7. According to the 2010 national census, Muslims make up 87.18 percent of the population, Protestants 6.96 percent, Catholics 2.91 percent, Hindus 1.69 percent, Buddhists 0.72 percent, and 0.05 percent adhere to Confucianism. In terms of ethnicity, the majority of Indonesians are Javanese (40.2 percent), while the Chinese make up 1.8 percent. All statistical data on religion and ethnicity in this article are taken from Akhsan Naim and Hendry Syaputra, “Kewarganegaraan, Suku Bangsa, Agama, dan Bahasa Sehari-hari Penduduk Indonesia,” Hasil Sensus Penduduk 2010 (Citizenship, Ethnicity, Religion, and Everyday Language of the Indonesian Population. Results of the Population Census 2010) on the Badan Pusat Statistik website at https://tinyurl. com/yamkp3gn.
  8. “Basuki’s City Hall Woes Deepen” Jakarta Globe, March 9, 2015, yagvabx9.
  9. Deti Mega Purnamasari, “Ahok Enjoys Comfortable Gap in Electability Poll,” Jakarta Globe, June 20, 2016,
  10. For more on Prabowo Subianto’s political ambitions and how his actions have, at various points, threatened Indonesia’s democracy, see Edward Aspinall, “Oligarchic Populism: Prabowo Subianto’s Challenge to Indonesian Democracy,” Indonesia 99 (2015): 1–28.
  11. Callistasia Anggun Wijaya, “Ahok’s Speech Not Blasphemous: Expert” The Jakarta Post, March 21, 2017, 49
  12. Some examples of how “212” continues to be used: A 212 cooperative has been established that helps its members open mini-markets that adhere to the business principles as regulated by Shariah Law. Also, on the 12th of December, 2017, a “reunion” of the participants of the original 212 demonstration was held.
  13. Reza Gunadha and Dwi Bowo Raharjo, “Resmikan RPTRA Kalijodo, Ahok: Ini Bukan Milik Sinarmas! (Inaugurating the Community Center at Kalijodo, Ahok: This Is Not Sinarmas!),” Suara, last modified February 22, 2017, 8fbbvx.
  14. “Pilkada Provinsi DKI Jakarta (Putaran Pertama) (Regional Election of DKI Jakarta First Round),” Komisi Pemilihan Umum, accessed December 22, 2017, https://pilkada2017.
  15. “Pilkada Provinsi DKI Jakarta (Putaran Kedua) (Regional Election of DKI Jakarta Second Round),” Komisi Pemilihan Umum, accessed December 22, 2017, https://tinyurl. com/lvugho4.
  16. “Exit Poll Pilgub DKI Jakarta Putaran ke-2 (Exit Poll of the Gubernatorial Election in Jakarta, 2nd Round),” Indikator Politik Indonesia, last modified April 19, 2017,
  17. “Aksi Demo Damai Jika Tak Jadi Gubernur DKI, Ahok Jadi Presiden di Papua (Peaceful Demonstration, If He Can’t Be the Governor of DKI, Ahok Can Be the President of Papua),” Media Papuaxi, last modified November 17, 2016, y7n6w6qj.
  18. Rangga Baskoro, “Foto: Bendera GAM Mengancam NKRI Karenanya Disita Oleh Polisi (Photo: GAM Flag Threatens NKRI, Confiscated by Police),” Tribunnews, November 4, 2016,
  19. Apriadi Gunawan, “N. Sumatra Governor Fires Official After Intimidation from Angry Anti-Ahok Crowd,” The Jakarta Post, December 2, 2016, ya8jnxv8.
  20. Hotli Simanjuntak and Severianus Endi, “Calls for Tolerance Spark Controversy in Aceh,” The Jakarta Post, May 8, 2017,
  21. “Bagaimana Warga Keturunan Cina Menanggapi Vonis Ahok? (How Do Chinese– Indonesians Deal with Ahok’s Conviction?),” BBC, May 10, 2017, https://tinyurl. com/y82xtpov.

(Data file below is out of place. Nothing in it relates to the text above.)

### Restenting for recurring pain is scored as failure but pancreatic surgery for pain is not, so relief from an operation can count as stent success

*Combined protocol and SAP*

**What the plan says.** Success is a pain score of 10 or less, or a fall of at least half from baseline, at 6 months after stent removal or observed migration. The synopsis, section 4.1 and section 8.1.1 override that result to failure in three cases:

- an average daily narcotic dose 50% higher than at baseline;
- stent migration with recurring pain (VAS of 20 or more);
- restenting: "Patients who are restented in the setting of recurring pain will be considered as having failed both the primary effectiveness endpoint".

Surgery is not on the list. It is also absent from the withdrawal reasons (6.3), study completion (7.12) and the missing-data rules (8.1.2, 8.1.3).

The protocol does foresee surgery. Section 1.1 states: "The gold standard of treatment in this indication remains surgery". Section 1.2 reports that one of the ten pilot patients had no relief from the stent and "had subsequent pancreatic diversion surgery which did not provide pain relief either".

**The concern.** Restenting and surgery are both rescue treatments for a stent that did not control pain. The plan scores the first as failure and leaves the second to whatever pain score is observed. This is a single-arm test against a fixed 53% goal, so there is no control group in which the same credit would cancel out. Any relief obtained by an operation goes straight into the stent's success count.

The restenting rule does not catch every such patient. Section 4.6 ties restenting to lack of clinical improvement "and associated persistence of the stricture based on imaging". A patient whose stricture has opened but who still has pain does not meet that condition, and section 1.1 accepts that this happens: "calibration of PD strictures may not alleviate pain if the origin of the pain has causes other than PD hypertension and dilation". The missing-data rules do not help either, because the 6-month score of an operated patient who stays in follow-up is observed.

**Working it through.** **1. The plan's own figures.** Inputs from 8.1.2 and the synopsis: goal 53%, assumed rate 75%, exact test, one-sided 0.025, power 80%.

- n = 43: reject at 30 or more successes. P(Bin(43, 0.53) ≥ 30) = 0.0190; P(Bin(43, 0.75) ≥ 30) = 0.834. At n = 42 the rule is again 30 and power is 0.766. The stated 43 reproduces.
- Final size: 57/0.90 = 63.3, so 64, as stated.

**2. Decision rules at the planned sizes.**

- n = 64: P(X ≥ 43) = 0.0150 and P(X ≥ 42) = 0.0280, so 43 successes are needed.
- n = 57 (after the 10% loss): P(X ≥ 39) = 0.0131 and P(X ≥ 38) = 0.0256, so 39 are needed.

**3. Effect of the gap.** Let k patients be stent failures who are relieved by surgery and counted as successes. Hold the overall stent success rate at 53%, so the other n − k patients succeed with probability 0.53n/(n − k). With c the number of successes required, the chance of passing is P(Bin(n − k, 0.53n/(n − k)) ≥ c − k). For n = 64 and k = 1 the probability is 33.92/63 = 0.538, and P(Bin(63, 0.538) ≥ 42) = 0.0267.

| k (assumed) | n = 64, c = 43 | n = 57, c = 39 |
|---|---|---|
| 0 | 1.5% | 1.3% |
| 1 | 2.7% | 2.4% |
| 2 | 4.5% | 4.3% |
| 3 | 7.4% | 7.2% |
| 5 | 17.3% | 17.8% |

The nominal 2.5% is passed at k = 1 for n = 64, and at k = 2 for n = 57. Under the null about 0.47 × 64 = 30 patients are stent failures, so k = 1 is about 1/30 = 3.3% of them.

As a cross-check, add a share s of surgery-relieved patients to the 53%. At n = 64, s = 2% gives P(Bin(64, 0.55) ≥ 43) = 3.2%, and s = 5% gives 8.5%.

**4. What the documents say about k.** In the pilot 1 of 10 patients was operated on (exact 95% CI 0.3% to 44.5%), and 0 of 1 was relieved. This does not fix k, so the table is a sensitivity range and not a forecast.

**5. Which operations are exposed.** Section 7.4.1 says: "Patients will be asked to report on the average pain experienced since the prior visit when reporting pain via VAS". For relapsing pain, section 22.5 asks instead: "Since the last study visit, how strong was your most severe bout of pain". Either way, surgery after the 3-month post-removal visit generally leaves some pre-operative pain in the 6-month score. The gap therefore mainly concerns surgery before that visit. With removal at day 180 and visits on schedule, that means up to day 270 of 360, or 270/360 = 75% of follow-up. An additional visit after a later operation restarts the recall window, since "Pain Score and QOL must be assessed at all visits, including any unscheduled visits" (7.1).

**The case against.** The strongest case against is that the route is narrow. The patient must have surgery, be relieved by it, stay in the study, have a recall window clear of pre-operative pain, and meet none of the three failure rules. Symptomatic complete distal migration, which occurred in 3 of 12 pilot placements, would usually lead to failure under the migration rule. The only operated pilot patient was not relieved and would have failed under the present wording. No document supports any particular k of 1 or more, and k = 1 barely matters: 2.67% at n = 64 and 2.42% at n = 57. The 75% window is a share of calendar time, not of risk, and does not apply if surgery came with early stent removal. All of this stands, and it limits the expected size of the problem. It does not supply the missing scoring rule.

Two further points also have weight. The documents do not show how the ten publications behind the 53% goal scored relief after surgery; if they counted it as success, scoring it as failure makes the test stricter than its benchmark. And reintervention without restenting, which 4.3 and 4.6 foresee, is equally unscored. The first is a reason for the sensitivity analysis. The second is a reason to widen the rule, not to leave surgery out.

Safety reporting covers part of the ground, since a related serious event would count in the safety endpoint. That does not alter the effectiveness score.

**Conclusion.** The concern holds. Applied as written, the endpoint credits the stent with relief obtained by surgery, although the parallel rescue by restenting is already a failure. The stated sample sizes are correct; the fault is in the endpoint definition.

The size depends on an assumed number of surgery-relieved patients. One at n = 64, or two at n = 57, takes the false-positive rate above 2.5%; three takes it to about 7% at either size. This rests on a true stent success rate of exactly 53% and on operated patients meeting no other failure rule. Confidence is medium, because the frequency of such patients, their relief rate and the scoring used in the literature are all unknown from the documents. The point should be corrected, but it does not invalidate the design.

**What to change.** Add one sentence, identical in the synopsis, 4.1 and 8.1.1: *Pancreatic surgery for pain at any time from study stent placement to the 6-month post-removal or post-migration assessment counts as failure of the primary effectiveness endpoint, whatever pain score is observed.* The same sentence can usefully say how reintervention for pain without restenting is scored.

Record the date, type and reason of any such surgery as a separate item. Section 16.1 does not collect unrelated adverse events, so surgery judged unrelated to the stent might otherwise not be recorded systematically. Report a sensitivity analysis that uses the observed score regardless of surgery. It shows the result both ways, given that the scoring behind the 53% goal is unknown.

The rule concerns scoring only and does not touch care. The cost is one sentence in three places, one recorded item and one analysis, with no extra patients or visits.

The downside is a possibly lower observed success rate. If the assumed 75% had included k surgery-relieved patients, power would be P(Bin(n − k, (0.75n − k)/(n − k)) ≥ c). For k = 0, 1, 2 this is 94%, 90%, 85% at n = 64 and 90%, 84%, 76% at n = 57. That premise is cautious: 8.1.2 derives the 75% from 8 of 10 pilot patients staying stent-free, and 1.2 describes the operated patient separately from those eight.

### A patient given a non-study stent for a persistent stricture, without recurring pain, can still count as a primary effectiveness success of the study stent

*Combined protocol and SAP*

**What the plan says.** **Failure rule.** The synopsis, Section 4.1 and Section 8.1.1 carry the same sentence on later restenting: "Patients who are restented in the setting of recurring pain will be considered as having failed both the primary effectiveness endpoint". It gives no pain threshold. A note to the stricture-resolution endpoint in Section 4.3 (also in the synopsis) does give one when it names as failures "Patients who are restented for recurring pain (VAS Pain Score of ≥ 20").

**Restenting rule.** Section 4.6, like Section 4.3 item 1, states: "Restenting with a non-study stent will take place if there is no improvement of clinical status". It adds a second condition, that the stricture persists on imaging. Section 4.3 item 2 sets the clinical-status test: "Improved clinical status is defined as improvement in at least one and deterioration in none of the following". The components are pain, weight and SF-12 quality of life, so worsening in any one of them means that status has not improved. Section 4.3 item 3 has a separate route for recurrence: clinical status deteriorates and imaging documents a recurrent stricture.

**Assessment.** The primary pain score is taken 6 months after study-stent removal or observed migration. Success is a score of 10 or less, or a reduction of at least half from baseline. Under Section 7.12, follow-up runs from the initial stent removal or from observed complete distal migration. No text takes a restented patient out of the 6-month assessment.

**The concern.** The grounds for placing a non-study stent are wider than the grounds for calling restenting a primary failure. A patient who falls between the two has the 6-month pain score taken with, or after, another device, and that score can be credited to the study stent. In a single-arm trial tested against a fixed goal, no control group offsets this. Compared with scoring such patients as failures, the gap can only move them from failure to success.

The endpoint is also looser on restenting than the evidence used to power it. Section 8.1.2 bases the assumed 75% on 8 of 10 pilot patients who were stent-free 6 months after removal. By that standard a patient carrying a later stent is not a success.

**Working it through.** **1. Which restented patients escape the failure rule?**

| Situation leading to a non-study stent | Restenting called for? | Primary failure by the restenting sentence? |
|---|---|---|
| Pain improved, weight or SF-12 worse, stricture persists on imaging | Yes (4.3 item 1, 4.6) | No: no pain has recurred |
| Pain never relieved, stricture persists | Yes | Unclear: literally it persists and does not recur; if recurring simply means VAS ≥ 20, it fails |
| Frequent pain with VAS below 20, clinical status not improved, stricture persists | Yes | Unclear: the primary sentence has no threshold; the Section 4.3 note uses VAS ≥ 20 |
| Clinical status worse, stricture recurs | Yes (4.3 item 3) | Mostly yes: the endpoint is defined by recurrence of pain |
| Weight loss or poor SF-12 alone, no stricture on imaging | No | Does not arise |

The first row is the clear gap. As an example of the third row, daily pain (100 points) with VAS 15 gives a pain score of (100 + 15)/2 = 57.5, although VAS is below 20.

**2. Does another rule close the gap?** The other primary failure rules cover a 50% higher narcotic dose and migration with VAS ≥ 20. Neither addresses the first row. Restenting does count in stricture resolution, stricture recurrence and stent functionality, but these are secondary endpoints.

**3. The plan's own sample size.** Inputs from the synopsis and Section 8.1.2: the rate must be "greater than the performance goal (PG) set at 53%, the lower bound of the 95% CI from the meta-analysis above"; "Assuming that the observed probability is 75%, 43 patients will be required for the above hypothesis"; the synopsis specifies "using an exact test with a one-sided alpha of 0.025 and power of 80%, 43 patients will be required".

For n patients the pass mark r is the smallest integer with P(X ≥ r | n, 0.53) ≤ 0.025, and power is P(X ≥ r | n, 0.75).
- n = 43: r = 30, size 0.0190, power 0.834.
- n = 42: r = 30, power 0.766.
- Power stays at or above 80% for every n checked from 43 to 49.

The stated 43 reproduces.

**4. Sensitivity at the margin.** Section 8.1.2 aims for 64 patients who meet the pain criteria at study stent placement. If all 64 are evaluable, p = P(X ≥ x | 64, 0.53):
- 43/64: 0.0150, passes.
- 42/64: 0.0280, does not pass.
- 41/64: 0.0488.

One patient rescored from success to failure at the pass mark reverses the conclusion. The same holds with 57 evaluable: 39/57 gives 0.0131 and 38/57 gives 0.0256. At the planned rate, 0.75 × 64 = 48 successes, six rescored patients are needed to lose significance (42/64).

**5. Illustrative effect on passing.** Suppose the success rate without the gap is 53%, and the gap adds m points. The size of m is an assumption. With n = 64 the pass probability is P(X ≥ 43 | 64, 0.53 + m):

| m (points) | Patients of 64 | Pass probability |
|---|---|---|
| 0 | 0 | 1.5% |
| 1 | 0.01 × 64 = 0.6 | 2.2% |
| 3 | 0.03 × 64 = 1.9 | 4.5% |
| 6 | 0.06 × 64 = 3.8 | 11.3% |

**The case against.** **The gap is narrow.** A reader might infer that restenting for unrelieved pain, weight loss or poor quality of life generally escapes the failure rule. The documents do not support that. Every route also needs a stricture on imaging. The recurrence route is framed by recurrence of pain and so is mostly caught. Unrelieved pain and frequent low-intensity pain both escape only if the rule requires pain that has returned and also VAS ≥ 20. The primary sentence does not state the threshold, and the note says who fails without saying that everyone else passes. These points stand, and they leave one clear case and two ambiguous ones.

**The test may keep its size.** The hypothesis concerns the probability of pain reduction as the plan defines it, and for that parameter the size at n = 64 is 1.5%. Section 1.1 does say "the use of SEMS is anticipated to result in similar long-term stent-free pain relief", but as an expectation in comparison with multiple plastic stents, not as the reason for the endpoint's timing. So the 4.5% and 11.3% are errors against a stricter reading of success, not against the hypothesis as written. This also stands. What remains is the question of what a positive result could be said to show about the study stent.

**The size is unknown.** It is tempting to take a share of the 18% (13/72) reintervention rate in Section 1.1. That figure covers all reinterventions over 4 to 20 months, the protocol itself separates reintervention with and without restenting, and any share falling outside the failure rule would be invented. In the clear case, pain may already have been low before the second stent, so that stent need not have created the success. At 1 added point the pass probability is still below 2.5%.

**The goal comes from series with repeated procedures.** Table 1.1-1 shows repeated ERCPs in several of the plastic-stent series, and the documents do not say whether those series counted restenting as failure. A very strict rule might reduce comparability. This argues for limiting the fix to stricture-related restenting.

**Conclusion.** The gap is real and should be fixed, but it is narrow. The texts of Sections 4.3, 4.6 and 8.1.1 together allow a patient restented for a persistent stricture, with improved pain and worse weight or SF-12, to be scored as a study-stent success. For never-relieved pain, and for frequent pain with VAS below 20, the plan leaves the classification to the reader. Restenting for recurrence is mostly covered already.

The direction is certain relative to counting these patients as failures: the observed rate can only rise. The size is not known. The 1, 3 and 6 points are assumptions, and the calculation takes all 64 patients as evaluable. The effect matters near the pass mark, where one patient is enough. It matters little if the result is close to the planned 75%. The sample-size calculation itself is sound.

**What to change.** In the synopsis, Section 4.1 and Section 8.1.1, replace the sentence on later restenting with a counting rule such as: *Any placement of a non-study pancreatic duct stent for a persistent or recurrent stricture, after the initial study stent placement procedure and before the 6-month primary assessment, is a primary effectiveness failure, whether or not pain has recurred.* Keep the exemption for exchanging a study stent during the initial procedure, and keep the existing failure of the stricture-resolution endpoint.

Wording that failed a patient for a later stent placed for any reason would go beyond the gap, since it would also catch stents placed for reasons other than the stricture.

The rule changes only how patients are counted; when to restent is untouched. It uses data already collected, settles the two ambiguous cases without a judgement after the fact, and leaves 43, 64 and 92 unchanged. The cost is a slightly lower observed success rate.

22. After the fall of Suharto, Indonesia seemed to be more accepting of Chinese–Indonesians. The assimilation laws that had forced them to erase their cultural identities were abolished, the number of Chinese–Indonesian organizations grew, and Mandarin- language newspapers and programs started to be aired.
  23. For a concise historical overview of the roles of Chinese–Indonesians in politics, see Thung Ju Lan, “Chinese–Indonesians in Local Politics: A Review Essay,” in Kyoto Review of Southeast Asia 11 (2009),
  24. Indonesia is a religious state in the sense that the state regulates religious matters, unlike in a secular nation where religion is separated from the state. The Indonesian Constitution decrees that the state is based on the belief in one God and that every citizen is guaranteed the right to practice their chosen religion, although only six major world religions are acknowledged and half of these are not even monotheistic (Islam, Catholicism, Protestantism, Hinduism, Buddhism, and most recently, and clearly indicating an effort to be more inclusive, also Confucianism). Many Indonesians find it normal that their identity cards include information about the religion of the citizen, that religion is part of the national curriculum, and that seemingly irrelevant matters—like opening a bank account—require them to identify their religion. While legally all six religions are supposed to be treated equally, this is not always reflected in daily practices. Non-Sunni Muslims and other religious groups are sometimes subjected to abuses and other forms of persecution.
  25. Joseph Chinyong Liow, Religion and Nationalism in Southeast Asia (Cambridge: Cambridge University Press, 2016), 177–180.
  26. Paul Carnegie, “Countering the (Re-)Production of Militancy in Indonesia: Between Coercion and Persuasion,” Perspectives on Terrorism 9, no 5 (2015): 15–26.
  27. “West Java Is Most Intolerant Province: Komnas HAM,” The Jakarta Post, July 1, 2016,
  28. See endnote 3.
  29. The competition between Ahok and Baswedan for governorship is often publicly understood as a proxy attack by Prabowo to Widodo in preparation for the 2019 presidential election.